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Reply to: Intraosseous devices in small children: The need for a clearly defined strategy

      To the Editor,
      We are grateful for the important remarks by Dr Bouchut and colleagues. The letter highlights a highly relevant and interesting aspect of the topic.
      The saying “children are not small adults” is familiar to all of us. Accordingly, a well-functioning procedure for adult patients is not always applicable unchanged for children. Our study shows that the current procedure for establishing an intraosseous access in infants and children should also be critically reviewed. In infants and children in particular, peripheral venous access is sometimes difficult to establish. Therefore, an easy to use and well-functioning procedure is necessary.
      As described in the letter, the anatomical proportions of infants and children can deviate drastically from the proportions in adults and of course have a larger relative range. A study that reliably determines quantitative values for anatomical proportions is therefore certainly useful and of great importance. Depending on the results, procedures can then be altered accordingly and/or new devices can be developed that are tailored to the specific need. In our opinion, a corresponding study should answer two questions in particular:
      • -
        Where is the potentially largest “landing area” for the needle, sorted by age group?
      • -
        Of the various systems, are individual systems better or worse suited for the corresponding access due to their design?
      However, there are a few things to consider:
      • -
        The proximal tibia is currently usually recommended as the standard site for intraosseous access,
        • Tobias J.D.
        • Ross A.K.
        Intraosseous infusions: a review for the anesthesiologist with a focus on pediatric use.
        as the literature to date has described mostly poorer results in alternative sites.
        • Szarpak L.
        • Truszewski Z.
        • Smereka J.
        • et al.
        A randomized cadaver study comparing first-attempt success between tibial and humeral intraosseous insertions using NIO device by paramedics: a preliminary investigation.
        However, these studies have been conducted on adults and are therefore not necessarily representative for infants and children. Our study cannot clarify this either, since in almost all cases the proximal tibia was chosen as the access site (only two cases with a different access site; in both cases malpositions of the needle
        • Maxien D.
        • Wirth S.
        • Peschel O.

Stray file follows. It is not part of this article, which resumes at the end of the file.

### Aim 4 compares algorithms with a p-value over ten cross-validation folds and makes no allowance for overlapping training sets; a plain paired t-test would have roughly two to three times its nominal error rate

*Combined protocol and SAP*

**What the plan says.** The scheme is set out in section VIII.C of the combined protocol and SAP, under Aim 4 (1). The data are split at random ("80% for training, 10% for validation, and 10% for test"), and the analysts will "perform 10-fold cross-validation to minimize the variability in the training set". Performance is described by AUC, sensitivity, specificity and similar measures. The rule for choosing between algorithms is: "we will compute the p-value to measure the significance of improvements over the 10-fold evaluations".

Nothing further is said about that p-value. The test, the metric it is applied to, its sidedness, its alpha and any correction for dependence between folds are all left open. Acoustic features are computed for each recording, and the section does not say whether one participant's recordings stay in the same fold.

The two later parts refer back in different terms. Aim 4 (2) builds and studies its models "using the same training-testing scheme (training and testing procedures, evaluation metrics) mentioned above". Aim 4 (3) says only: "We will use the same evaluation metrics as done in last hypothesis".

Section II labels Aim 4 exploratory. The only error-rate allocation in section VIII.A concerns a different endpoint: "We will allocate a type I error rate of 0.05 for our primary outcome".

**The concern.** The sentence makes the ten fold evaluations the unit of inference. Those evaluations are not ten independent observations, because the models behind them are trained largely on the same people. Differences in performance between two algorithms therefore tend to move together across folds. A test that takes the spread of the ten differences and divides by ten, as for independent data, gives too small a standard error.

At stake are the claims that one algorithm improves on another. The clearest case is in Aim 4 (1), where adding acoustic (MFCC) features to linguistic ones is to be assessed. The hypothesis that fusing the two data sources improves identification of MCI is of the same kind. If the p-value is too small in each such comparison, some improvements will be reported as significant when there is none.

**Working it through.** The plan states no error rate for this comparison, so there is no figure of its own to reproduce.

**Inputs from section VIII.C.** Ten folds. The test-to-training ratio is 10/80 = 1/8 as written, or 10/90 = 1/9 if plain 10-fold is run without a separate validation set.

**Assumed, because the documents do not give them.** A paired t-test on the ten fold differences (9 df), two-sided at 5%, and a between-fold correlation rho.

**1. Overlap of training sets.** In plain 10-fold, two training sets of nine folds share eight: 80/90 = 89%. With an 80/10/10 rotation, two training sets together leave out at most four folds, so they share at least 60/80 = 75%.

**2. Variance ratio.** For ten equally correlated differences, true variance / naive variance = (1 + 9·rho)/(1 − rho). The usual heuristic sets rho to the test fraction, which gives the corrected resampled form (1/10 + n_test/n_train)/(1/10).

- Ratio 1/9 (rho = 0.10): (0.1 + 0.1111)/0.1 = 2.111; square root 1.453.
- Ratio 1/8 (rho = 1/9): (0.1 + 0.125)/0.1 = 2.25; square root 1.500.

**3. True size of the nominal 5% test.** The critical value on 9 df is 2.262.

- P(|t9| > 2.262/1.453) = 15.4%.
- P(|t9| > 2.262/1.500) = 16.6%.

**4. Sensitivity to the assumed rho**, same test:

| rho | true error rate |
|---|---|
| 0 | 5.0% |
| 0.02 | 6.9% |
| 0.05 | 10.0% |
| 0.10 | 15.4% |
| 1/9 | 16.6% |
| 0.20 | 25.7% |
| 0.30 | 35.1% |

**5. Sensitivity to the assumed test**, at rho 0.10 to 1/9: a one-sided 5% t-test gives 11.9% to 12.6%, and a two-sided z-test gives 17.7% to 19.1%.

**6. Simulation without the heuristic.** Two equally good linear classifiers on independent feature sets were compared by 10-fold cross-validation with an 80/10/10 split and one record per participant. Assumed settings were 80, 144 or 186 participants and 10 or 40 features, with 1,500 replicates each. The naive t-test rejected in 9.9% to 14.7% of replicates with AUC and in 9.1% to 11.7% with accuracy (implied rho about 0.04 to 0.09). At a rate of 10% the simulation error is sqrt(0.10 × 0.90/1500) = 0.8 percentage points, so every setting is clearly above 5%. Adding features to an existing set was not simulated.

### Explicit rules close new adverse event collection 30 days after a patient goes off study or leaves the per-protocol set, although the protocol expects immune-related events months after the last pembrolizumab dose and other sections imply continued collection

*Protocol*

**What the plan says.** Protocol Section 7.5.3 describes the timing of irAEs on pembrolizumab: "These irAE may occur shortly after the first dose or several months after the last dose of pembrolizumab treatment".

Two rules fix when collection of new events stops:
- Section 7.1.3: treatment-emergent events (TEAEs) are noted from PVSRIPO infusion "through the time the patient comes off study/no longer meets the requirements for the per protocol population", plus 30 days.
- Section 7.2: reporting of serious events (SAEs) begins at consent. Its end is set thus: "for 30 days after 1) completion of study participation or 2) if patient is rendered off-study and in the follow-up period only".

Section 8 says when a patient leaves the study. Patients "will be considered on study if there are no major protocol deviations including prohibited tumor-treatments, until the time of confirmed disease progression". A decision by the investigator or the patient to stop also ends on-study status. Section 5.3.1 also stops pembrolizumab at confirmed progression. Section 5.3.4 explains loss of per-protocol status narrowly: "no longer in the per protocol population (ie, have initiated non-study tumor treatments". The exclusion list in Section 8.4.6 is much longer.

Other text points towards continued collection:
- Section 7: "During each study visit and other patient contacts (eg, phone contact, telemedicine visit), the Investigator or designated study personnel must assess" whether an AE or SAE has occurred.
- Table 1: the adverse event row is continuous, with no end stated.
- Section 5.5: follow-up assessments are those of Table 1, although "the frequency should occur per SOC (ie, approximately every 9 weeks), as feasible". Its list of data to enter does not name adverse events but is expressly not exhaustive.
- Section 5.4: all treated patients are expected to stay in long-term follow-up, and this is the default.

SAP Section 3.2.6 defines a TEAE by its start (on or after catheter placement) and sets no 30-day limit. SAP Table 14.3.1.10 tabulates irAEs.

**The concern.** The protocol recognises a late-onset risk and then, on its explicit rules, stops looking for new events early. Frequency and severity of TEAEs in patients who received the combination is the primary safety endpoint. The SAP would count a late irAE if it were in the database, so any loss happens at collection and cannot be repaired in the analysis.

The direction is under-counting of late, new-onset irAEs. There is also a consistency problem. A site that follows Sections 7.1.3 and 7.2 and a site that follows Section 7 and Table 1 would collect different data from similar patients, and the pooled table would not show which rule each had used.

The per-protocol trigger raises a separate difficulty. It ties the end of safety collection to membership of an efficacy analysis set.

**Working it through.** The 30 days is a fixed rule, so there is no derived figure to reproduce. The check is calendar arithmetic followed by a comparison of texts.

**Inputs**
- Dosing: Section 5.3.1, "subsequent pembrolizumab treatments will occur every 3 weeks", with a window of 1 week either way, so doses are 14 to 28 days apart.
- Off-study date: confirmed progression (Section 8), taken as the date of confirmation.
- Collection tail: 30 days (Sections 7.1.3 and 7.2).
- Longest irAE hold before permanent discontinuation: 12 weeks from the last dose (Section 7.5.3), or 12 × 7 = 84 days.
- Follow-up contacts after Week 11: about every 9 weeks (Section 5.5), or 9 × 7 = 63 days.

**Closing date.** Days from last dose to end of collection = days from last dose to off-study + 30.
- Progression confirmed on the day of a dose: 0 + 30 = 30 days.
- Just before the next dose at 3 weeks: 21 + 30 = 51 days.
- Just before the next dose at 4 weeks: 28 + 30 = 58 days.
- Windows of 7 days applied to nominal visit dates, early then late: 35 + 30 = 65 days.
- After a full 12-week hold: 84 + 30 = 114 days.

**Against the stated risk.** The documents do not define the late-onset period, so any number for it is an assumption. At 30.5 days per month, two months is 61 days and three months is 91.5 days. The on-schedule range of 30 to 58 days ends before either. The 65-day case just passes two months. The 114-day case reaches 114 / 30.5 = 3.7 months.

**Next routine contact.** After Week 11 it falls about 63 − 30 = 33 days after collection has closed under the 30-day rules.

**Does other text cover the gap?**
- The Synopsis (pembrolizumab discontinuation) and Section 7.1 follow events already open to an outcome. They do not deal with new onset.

• et al.
        Intraosseous needles in pediatric cadavers: rate of malposition.
        ).
      • -
        In our study, the malpositions in which the corticalis was perforated on both sides were the minority of malpositions (31% in infants and 11% in children
        • Maxien D.
        • Wirth S.
        • Peschel O.
        • et al.
        Intraosseous needles in pediatric cadavers: rate of malposition.
        ). Thus, not only the width of the medullary cavity seems to be decisive for success. This should be taken into account when revising the procedure.
      • -
        As already described in the letter, the changed risk profile of extravasations and other procedure related risks depending on the puncture site should not be ignored.
        • Tobias J.D.
        • Ross A.K.
        Intraosseous infusions: a review for the anesthesiologist with a focus on pediatric use.
        However, depending on the severity and life-threatening nature of the underlying disease, a higher risk may be acceptable.
      Sincerely,

      Conflict of interest statement

      The authors certify that they have NO affiliations with or involvement in any organization or entity with any financial interest (such as honoraria; educational grants; participation in speakers’ bureaus; membership, employment, consultancies, stock ownership, or other equity interest; and expert testimony or patent-licensing arrangements), or non-financial interest (such as personal or professional relationships, affiliations, knowledge or beliefs) in the subject matter or materials discussed in this manuscript.

      References

        • Tobias J.D.
        • Ross A.K.
        Intraosseous infusions: a review for the anesthesiologist with a focus on pediatric use.
        Anesth Analg. 2010; 110: 391-401
        • Szarpak L.
        • Truszewski Z.
        • Smereka J.
        • et al.
        A randomized cadaver study comparing first-attempt success between tibial and humeral intraosseous insertions using NIO device by paramedics: a preliminary investigation.
        Medicine (Baltimore). 2016; 95: e3724
        • Maxien D.
        • Wirth S.
        • Peschel O.
        • et al.
        Intraosseous needles in pediatric cadavers: rate of malposition.
        Resuscitation. 2019; 145: 1-7